The work I’m most proud of is the first project I’ve worked on that is actually live. While the interaction is basic and the feature is ubiquitous, I’m very proud of the business impact of the project. As someone who has used touchID for a few years now, I took it for granted. Working on the Android Fingerprint launch at American Express was an eye-opening experience because the business implications of people being able to login faster are mindblowing.
For me, the biggest design challenge is alignment. As a designer, you need to be in alignment with other designers you’re working with, product managers, the business, and engineers. That’s a lot of people, who have varying perspectives, needing to be on the same page. Figuring out what tool to use for which audience can be challenging, yet fun.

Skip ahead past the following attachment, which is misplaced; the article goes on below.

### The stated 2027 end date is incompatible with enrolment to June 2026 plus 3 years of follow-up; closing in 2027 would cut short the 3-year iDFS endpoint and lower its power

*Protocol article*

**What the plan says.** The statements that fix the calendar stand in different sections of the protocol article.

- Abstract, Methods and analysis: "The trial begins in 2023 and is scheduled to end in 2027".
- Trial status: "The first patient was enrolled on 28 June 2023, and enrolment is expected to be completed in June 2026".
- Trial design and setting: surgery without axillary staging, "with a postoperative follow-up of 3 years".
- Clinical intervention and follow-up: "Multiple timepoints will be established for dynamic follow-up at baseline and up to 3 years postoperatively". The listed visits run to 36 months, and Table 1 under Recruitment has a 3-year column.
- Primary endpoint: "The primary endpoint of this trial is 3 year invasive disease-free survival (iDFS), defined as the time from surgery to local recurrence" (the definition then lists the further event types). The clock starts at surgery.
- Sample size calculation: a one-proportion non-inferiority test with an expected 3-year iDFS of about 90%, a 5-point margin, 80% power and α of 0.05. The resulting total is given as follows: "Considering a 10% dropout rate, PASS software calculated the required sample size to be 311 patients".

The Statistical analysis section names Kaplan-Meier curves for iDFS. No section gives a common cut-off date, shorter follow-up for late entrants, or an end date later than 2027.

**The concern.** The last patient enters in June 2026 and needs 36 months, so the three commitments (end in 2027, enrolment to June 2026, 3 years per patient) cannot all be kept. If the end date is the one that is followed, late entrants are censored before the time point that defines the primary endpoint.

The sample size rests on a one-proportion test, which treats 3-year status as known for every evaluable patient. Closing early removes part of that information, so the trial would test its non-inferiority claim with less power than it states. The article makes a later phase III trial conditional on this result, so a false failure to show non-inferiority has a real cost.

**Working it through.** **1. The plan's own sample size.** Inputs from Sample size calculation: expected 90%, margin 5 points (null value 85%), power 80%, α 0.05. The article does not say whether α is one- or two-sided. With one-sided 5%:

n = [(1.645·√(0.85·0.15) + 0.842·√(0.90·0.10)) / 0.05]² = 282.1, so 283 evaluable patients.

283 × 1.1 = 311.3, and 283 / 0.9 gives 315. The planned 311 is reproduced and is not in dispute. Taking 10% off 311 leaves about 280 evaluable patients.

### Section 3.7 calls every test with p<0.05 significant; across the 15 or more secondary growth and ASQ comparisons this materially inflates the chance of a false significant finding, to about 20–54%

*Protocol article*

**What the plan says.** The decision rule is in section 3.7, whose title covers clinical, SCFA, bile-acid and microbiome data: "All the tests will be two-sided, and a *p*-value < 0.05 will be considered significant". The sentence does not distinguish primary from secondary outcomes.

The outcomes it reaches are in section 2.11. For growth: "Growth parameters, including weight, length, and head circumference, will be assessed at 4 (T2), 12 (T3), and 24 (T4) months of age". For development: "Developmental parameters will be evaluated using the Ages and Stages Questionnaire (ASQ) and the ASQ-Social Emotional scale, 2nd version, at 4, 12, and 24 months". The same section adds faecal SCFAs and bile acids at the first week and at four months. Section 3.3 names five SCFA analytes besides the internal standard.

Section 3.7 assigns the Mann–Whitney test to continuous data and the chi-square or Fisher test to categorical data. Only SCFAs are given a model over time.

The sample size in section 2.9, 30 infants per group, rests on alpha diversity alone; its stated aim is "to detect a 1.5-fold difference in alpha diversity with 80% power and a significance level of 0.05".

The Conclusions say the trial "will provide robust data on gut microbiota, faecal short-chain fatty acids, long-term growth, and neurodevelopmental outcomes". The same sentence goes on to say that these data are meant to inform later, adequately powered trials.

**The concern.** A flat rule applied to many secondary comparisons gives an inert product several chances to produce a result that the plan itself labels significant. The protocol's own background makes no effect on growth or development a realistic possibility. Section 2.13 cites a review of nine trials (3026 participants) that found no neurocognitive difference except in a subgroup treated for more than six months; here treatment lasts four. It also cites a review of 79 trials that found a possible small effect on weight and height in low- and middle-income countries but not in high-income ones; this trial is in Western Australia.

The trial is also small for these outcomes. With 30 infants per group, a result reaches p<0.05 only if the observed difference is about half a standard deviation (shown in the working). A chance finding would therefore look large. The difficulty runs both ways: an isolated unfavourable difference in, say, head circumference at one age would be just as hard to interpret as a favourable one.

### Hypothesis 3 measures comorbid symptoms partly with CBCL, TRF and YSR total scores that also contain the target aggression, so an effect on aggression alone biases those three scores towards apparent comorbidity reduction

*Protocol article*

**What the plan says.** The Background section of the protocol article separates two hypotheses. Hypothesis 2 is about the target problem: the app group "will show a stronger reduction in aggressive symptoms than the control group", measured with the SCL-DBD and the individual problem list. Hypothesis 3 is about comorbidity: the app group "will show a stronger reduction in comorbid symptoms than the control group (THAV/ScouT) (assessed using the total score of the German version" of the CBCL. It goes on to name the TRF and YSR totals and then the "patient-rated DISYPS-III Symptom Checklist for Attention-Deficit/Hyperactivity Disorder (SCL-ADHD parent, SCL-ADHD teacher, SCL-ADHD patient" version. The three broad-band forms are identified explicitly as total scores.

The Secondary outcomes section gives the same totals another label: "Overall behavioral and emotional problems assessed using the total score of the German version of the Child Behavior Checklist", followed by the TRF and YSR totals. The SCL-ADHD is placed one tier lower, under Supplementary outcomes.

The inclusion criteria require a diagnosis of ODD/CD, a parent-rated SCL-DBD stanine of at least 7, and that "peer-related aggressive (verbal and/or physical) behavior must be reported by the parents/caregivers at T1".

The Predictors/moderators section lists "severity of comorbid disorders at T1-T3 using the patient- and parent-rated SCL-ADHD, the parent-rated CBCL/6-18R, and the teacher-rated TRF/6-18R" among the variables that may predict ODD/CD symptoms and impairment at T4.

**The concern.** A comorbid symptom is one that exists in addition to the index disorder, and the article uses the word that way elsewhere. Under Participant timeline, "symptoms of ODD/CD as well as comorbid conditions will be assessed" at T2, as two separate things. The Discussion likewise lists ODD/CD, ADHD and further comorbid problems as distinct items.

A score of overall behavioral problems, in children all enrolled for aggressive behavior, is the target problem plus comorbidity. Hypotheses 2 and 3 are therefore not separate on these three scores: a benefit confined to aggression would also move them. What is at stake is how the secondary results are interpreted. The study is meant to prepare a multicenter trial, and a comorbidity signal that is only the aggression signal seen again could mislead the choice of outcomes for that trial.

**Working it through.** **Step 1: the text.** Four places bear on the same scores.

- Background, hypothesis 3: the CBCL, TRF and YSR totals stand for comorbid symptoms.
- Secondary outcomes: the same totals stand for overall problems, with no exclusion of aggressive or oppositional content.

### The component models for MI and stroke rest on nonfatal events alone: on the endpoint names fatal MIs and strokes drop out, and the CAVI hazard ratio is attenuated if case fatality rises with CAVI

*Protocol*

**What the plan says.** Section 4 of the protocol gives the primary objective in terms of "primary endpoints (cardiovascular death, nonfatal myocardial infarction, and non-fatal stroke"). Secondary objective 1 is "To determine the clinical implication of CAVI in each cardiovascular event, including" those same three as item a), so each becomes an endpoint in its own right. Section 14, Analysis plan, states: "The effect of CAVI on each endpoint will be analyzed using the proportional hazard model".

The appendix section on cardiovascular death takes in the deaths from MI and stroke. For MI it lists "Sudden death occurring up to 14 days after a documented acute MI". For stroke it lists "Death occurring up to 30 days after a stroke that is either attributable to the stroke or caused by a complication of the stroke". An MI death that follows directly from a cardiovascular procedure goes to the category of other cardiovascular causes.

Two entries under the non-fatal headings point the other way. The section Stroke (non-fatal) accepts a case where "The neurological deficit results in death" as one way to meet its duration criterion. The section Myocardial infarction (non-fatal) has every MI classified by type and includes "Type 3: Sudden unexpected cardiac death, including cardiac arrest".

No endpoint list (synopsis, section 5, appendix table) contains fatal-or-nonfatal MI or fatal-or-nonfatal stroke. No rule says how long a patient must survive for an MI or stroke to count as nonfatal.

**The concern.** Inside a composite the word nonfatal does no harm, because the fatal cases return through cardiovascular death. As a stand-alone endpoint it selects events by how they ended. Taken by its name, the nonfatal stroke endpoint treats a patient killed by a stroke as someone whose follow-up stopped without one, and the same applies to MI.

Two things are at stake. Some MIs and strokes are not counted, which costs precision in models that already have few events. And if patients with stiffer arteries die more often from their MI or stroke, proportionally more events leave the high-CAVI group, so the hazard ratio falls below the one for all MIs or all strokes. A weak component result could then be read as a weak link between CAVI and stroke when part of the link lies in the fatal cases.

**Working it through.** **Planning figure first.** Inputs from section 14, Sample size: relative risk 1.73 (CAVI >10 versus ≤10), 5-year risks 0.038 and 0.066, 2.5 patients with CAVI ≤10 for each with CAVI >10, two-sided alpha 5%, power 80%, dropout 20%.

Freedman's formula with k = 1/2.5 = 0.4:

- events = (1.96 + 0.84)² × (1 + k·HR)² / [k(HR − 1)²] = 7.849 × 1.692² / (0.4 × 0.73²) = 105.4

1) Ask for help. This was a hard lesson for me to learn, but the sooner you do it the quicker you’ll get better. If there’s someone whose work you admire, or whose journey you’re interested in, let them know and ask for recommendations. Everyone has different requests for how you approach them, but a great place to start is Out of Office Hours because you’ll chat with someone who has already expressed interest in helping designers.
2) Make your own projects. When I first started designing I would stay up all night making things. They all turned out pretty rough, but it was the act of making that helped me stay motivated and allowed me to create a body of work that would ultimately get me into graduate school. If you aren’t getting the opportunities you want or don’t yet feel ready for those opportunities, the best way to prepare is to do the kind of work you want to be doing. Don’t wait for permission.}
Feel free to follow me on Twitter @datriannam. I’m always excited to chat about products and design, so tweet me.